I’m sure his Dr. Hippy schtick might put some people off, but it was exactly what I needed to help with the anxiety.

I got wheeled into the OR, and the nurses set me up on the table and started attaching the tubes and blood and heart monitors.

I glanced over to the corner where Dr. Cedeno was getting ready. His demeanour was juxtaposed to that of Dr. Gamboa. He looked focused and intense. You could drop him in any locker room before a championship game. He wouldn’t look out of place. I half expected him to start slapping his face and start screaming, “LET’S DO THIS,” before letting out a primal scream.

I lay my head down, they hit the switch on the anesthetics, and I was out in seconds.

There were about two seconds of this feels pretty aweeesssssooommme, and I’m dreaming. I wonder if there is a way to make those two seconds last a full minute? I couldn’t tell you what I dreamed, but I remember they were groovy as Doctor Gamboa promised.

My next conscious moments were moving from the operating table back to the hospital bed for transfer to the recovery room.

I was hooked up to oxygen monitors with a mask over my face feeding me oxygen. I was in pain, groggy and sweaty, and dizzy. The mask was heavy; even though it provided me oxygen, I felt it was constraining me.

I remembered those videos of people coming out of general anesthetics and people filming them saying stupid shite. I made a mental note, don’t say anything out loud. There’s no guarantee it will be sane.

I would be in the recovery room until my blood oxygen levels were sustained in the high 90s on the O2 meter. I started playing a game to speed up the recovery. I’d begin to move my toes, then ankles and worked my way up my body.

The alarm would sound on my O2 meter, and I would start gasping until I could bring the score back to the 90s.

During this, while I wasn’t speaking for fear of saying ridiculous things, a nurse brought some paperwork. I couldn’t read it, I couldn’t understand what the nurse was saying, but she handed me a pen to sign.

I’m assuming it was paperwork saying I wouldn’t sue.

I grabbed the pen and made a scribble that didn’t look like anything, and I remember it covering half the page. I stammered out, “I’m not in any condition to sign a contract. This contract is not legally binding.”

I don’t think she cared, but for that moment, I felt protected, legally speaking.

After an hour in the recovery room, I was ready to return to my room.

As soon as I was back, I grabbed my cell phone to snap some photos to get a view of the damage. With my entire neck covered in bandages, I looked like a fancy Englishman wearing a cravat, blood-covered cravat.

I didn’t feel much pain. Of course, I was in IV pain meds, nothing fancy or enjoyable beyond pain relief.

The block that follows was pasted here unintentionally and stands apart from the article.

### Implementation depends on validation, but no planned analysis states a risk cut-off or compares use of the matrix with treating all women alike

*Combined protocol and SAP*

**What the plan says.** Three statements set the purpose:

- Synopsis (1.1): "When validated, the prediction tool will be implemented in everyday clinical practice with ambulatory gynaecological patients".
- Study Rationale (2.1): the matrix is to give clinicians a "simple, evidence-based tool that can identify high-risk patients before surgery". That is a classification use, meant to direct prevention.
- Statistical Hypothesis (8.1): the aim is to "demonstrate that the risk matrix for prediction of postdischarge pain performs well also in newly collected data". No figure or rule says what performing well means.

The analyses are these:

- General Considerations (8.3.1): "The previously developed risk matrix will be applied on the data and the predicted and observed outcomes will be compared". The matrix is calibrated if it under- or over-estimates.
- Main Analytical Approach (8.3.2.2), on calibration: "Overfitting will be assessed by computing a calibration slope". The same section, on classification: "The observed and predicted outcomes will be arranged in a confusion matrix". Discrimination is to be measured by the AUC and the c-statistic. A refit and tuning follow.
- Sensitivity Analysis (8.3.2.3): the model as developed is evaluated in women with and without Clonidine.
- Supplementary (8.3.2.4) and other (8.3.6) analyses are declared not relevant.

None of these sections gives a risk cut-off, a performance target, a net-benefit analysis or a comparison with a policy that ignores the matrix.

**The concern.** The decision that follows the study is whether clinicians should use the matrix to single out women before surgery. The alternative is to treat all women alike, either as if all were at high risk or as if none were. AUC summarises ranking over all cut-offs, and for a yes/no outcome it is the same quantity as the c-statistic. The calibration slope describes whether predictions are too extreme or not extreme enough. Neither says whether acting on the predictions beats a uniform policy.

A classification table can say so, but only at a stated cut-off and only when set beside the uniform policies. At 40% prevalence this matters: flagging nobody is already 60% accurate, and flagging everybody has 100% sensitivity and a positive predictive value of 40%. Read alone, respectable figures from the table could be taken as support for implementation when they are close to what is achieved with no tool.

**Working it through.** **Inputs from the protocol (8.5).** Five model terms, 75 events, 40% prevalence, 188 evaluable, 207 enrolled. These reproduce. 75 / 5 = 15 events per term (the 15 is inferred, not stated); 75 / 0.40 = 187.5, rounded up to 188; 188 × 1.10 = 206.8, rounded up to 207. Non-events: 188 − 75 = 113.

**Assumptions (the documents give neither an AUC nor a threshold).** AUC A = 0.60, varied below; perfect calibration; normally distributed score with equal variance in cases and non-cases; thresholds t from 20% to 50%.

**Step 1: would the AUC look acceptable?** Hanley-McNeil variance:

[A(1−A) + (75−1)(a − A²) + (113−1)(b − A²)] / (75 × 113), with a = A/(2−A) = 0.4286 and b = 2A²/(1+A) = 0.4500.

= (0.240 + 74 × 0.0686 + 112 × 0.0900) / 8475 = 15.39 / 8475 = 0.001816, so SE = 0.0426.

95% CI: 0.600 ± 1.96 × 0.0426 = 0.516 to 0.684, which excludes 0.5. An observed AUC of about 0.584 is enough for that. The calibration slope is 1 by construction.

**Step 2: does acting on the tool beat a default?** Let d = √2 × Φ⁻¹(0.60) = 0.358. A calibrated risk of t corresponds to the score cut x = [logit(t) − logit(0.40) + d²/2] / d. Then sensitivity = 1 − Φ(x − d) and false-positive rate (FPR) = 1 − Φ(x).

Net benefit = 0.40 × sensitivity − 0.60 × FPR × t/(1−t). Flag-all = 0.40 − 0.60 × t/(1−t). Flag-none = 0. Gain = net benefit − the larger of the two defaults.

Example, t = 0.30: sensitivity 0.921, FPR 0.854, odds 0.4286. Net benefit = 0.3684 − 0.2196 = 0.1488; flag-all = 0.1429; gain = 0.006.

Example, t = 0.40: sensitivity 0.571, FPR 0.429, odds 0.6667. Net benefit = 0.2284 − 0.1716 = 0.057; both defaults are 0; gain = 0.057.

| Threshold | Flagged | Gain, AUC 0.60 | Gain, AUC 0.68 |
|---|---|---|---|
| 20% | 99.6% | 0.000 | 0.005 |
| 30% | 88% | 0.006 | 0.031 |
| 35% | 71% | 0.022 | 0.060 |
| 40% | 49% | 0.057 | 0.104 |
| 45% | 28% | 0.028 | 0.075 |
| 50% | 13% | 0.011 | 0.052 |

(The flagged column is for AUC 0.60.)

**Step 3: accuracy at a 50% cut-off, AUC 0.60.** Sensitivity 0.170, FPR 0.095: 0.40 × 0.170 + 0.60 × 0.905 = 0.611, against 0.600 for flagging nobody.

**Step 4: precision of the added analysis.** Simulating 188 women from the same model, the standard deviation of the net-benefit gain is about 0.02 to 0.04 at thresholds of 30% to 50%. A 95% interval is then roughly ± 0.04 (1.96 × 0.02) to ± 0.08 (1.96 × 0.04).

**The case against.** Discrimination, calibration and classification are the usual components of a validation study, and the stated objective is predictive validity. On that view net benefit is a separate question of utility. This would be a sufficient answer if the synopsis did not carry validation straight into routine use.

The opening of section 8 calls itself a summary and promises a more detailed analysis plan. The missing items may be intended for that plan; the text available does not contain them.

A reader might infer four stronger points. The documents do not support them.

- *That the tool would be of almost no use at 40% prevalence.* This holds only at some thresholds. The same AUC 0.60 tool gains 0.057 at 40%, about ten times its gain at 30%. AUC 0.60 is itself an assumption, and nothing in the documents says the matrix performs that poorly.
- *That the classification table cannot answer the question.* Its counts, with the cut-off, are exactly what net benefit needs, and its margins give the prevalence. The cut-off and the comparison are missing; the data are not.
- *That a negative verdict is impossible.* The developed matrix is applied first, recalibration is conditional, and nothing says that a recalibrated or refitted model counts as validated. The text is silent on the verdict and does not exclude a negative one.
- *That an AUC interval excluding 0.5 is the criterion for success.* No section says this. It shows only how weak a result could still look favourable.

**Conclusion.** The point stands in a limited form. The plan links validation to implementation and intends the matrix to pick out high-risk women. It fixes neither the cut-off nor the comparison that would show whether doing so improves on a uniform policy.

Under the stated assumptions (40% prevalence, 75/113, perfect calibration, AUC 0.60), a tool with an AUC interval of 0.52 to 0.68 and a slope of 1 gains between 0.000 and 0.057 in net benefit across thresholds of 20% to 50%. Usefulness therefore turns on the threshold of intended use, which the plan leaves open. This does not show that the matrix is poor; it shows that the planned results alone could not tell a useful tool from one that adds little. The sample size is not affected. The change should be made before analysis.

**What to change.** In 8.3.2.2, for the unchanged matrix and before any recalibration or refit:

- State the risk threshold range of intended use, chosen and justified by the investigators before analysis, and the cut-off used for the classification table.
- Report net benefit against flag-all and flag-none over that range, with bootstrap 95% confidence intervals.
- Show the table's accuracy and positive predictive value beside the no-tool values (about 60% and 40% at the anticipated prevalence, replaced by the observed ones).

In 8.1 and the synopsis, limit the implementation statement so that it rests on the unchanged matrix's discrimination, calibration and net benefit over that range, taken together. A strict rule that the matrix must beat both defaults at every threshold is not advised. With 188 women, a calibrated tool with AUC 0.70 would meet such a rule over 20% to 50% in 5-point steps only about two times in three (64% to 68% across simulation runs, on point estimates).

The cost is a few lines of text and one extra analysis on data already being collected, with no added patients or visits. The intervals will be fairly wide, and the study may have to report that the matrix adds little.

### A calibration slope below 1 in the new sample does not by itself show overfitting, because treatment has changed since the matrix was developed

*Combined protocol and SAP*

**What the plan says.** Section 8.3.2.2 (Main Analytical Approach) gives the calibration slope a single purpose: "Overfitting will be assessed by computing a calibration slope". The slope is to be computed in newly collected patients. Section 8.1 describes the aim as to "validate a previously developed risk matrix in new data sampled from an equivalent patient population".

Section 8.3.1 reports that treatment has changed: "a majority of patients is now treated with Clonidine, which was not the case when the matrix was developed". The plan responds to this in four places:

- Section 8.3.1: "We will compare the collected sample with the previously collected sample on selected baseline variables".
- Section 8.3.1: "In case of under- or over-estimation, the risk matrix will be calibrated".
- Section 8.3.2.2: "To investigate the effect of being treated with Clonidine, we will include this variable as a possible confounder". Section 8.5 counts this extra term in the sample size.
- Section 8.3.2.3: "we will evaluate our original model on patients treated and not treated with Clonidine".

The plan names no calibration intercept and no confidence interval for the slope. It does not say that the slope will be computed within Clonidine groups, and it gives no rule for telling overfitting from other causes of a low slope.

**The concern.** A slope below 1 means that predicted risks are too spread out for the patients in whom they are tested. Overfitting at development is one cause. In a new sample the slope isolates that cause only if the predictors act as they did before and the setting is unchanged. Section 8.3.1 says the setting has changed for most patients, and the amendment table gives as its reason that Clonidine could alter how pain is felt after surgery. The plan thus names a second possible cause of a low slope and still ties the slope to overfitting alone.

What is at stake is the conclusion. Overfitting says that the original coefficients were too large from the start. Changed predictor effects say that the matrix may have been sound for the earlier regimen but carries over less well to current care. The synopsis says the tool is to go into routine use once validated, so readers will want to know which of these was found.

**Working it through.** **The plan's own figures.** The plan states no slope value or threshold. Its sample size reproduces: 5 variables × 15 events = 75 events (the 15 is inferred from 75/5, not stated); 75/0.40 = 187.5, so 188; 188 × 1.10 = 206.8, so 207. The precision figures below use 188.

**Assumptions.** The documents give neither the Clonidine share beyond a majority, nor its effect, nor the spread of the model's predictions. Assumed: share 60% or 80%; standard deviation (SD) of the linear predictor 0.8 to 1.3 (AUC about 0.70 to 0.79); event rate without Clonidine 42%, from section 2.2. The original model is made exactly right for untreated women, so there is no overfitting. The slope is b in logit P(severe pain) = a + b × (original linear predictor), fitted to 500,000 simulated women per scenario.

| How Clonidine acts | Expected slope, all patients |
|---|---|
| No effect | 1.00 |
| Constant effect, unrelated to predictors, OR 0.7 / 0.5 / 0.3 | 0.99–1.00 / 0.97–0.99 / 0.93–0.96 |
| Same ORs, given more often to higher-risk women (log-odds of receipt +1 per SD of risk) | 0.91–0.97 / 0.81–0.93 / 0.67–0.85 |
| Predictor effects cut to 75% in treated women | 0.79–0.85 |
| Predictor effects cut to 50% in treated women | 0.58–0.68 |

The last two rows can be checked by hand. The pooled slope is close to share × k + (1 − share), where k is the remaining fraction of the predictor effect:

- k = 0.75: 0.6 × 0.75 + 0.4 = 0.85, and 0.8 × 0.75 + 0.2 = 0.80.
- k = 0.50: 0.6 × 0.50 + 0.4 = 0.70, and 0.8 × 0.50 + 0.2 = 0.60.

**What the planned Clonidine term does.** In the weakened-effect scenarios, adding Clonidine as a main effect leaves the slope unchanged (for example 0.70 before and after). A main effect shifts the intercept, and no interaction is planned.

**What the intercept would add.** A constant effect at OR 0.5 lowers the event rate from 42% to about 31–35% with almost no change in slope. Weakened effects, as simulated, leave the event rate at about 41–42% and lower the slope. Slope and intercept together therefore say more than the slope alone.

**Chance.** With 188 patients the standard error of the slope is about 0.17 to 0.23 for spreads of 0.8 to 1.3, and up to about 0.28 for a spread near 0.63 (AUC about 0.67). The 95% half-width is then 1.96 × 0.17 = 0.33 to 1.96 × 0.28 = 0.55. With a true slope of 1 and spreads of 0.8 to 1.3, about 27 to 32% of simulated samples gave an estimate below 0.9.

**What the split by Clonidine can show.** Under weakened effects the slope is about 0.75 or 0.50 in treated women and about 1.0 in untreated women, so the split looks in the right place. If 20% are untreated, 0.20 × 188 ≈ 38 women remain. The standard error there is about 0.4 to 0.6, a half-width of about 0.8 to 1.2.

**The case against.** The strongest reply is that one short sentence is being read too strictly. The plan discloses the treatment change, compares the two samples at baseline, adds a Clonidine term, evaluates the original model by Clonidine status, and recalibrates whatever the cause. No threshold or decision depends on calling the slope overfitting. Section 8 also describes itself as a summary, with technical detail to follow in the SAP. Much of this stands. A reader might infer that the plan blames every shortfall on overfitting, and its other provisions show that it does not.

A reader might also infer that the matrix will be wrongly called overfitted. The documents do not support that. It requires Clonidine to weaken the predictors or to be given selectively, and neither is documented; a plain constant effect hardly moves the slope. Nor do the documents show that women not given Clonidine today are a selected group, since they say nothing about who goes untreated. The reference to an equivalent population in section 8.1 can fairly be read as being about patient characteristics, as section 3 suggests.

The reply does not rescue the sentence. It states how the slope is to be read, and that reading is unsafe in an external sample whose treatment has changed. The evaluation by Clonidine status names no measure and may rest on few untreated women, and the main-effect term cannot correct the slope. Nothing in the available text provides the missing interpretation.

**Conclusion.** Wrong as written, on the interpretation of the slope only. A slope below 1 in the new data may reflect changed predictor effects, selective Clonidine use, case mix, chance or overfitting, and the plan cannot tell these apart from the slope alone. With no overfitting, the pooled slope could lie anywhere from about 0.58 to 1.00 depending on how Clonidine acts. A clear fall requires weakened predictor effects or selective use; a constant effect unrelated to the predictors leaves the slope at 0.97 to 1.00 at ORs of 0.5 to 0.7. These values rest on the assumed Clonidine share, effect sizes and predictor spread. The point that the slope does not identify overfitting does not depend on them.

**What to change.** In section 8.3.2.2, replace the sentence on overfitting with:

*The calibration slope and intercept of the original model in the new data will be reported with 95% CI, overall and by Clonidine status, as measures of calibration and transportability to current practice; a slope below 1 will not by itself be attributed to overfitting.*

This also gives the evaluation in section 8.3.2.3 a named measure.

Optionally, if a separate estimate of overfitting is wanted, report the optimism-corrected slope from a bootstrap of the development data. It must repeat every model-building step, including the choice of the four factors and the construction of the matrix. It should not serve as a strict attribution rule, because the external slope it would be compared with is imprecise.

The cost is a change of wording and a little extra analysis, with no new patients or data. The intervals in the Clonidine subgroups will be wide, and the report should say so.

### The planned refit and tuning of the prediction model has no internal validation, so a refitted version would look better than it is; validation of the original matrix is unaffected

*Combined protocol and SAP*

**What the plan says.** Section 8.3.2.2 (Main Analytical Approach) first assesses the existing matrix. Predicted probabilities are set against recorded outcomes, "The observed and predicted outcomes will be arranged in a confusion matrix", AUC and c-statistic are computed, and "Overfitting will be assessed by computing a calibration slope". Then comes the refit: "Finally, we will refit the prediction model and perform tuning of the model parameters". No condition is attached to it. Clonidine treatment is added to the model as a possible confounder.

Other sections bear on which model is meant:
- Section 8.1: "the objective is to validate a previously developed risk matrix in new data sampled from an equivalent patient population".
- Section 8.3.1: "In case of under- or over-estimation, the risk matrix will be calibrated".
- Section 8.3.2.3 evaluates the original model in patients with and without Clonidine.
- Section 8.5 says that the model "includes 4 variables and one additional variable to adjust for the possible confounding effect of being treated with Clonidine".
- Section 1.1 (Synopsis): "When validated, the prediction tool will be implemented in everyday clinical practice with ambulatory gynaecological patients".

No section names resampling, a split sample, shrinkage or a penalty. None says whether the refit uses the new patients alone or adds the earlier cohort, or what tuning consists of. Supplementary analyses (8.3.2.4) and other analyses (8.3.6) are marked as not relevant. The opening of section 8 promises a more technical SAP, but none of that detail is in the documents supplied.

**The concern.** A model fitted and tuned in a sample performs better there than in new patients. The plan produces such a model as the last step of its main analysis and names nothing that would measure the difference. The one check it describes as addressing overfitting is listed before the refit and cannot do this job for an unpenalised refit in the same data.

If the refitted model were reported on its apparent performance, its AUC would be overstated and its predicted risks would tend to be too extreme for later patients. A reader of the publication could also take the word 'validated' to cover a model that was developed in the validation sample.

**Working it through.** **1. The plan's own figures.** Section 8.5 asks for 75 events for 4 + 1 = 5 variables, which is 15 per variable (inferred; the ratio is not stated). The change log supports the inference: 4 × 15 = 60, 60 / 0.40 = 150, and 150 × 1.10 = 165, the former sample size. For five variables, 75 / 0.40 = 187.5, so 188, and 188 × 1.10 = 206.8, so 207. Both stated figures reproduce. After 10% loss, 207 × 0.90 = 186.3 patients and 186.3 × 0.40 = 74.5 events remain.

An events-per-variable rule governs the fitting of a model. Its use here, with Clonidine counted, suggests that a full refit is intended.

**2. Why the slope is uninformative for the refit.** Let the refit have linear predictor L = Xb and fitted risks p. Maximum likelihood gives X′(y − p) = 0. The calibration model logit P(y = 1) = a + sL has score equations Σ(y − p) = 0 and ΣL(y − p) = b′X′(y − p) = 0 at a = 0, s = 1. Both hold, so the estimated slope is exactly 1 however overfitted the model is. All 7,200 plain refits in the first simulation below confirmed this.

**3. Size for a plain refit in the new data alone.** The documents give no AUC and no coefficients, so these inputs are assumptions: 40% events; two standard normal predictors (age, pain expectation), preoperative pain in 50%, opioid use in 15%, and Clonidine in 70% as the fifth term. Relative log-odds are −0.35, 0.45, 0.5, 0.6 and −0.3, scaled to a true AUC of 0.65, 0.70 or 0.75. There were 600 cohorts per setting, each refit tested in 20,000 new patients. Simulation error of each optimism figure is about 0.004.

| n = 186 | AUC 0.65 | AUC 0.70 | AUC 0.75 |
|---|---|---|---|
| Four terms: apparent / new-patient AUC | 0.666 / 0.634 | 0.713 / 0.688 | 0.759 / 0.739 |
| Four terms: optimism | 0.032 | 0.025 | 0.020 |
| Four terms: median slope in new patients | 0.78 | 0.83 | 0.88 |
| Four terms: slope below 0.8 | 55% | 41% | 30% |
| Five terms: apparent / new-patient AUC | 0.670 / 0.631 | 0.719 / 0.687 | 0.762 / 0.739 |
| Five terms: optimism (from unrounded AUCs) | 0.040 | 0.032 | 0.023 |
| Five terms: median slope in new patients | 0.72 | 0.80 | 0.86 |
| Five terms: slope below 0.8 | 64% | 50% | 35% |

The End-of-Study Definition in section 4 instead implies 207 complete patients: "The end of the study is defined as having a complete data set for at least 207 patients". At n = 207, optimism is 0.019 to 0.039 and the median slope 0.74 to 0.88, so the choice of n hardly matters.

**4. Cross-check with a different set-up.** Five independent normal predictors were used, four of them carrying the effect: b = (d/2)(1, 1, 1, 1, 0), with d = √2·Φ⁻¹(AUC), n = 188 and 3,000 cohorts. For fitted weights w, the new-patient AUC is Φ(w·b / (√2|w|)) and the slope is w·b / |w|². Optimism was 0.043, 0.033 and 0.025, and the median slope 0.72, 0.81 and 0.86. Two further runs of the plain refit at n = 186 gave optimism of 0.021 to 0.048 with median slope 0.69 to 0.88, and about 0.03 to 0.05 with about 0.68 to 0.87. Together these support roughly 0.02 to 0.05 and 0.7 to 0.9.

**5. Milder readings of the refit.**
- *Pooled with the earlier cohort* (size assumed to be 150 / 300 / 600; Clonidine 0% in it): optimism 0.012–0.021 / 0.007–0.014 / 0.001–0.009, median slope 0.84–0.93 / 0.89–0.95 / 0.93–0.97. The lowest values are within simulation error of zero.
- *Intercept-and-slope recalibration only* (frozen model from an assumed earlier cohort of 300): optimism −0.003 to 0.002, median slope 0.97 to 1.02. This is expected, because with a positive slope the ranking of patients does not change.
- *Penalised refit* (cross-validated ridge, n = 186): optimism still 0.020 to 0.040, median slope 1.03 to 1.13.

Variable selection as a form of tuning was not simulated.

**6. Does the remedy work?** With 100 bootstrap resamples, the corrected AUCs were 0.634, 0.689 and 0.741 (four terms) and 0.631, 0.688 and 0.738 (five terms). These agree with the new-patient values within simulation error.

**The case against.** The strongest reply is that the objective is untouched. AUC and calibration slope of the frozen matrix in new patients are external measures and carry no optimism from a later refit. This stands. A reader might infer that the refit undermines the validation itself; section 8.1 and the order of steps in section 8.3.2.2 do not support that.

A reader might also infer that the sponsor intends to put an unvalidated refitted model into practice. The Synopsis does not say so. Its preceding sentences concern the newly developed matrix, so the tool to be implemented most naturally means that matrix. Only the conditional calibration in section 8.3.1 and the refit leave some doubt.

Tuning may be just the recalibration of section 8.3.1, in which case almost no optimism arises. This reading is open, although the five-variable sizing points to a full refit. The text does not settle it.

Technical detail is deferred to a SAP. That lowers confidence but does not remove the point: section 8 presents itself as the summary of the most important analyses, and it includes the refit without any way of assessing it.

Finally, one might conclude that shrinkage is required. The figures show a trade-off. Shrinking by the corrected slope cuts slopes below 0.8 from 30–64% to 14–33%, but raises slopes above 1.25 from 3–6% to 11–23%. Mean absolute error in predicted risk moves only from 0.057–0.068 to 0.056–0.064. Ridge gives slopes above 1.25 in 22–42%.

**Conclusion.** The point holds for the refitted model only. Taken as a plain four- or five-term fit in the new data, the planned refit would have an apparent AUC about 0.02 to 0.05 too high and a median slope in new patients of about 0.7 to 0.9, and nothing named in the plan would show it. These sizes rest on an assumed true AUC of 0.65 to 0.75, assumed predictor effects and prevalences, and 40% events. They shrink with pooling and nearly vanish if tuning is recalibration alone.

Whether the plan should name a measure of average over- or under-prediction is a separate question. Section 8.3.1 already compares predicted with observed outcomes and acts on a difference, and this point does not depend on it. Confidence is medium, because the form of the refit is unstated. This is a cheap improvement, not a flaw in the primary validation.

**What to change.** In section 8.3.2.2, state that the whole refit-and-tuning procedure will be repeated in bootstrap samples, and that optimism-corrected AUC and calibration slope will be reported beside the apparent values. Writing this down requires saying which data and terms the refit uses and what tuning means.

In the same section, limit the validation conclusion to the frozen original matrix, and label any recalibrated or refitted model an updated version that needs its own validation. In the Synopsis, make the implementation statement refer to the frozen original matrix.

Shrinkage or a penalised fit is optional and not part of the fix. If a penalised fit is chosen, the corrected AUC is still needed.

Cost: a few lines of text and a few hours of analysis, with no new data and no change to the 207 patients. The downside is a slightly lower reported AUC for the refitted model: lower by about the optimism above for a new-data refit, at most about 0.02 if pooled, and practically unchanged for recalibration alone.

The Lump

After an hour or so, Dr. Cedeno came into the room and asked how I was feeling. He asked me if I wanted to see pictures of the surgery and the lump.

I do want to see pictures.

Surgery was to take 2-2.5 hours, but the whole operation extended for 4 hours as the lump was attaching itself to my neck muscles and my jugular vein.

The stubborn tumour forced the surgeon to remove two chains of lymph nodes and my jugular vein. I heard that and said, “don’t I need my jugular?” I forgot we have both left and right jugular veins. Now I just have a right jugular vein. One is enough to return the blood from my brain to my heart. The rest of the veins in my head start to compensate—the wonders of the human body.

The lump weighed 500g or about a pound for those who prefer. I think half a kilo sounds better, more ominous.

It’s Cancer, for sure this time.

The lab results came back, and finally, we knew it was Cancer, but the lymph nodes were not the primary source.

The doctor had me do an entire body CT scan to look for the source of the Cancer while I was in the hospital. Unfortunately, they didn’t see anything.

I checked out of the hospital. It was not cheap but more on that later. I'll write another update on on my renewed appreciation of Canada’s public health system and the security of knowing you'll be treated without being out of pocket.

Follow up

A week after my surgery, I went back to the doctor to get my stitches removed. He shoved a camera up my nose and down my throat, hoping to find the Cancer source.

Nothing, everything looked normal or, to use the medical term, unremarkable. We inspected your body, and it’s pretty unremarkable.

PET Scan

It was time to go nuclear. The next test in the cancer search was a PET scan, like a CT scan but in full colour. You’re injected with radioactive glucose, which will be sucked up by the cancer cells hungry for energy to keep growing, then show up brightly on the scan.

When the chemicals were injected, I could taste metal in my mouth and a warm rush all over my body. I’ve never been an intravenous drug user, but for a moment, I thought, Ok, I can see how this could be attractive; of course, that would be with something other than nuclear sugar.

The Results - Tonsil Cancer

Tonsils have never been part of my conscious thinking since I was a boy. I’d watch kids’ shows where the child would go to the hospital to get their tonsils out. They’d be scared, but then all their fears would subside with the promise of all the ice cream and Jello they wanted after the surgery.

Surgery two

Thankfully this went a lot quicker, it was about an hour, and I knew everything to expect, except the pain. GAWD, I had my neck dissected, and it wasn’t a fraction of the pain from the tonsils coming out. TV promised me Ice cream.

Follow up and the next steps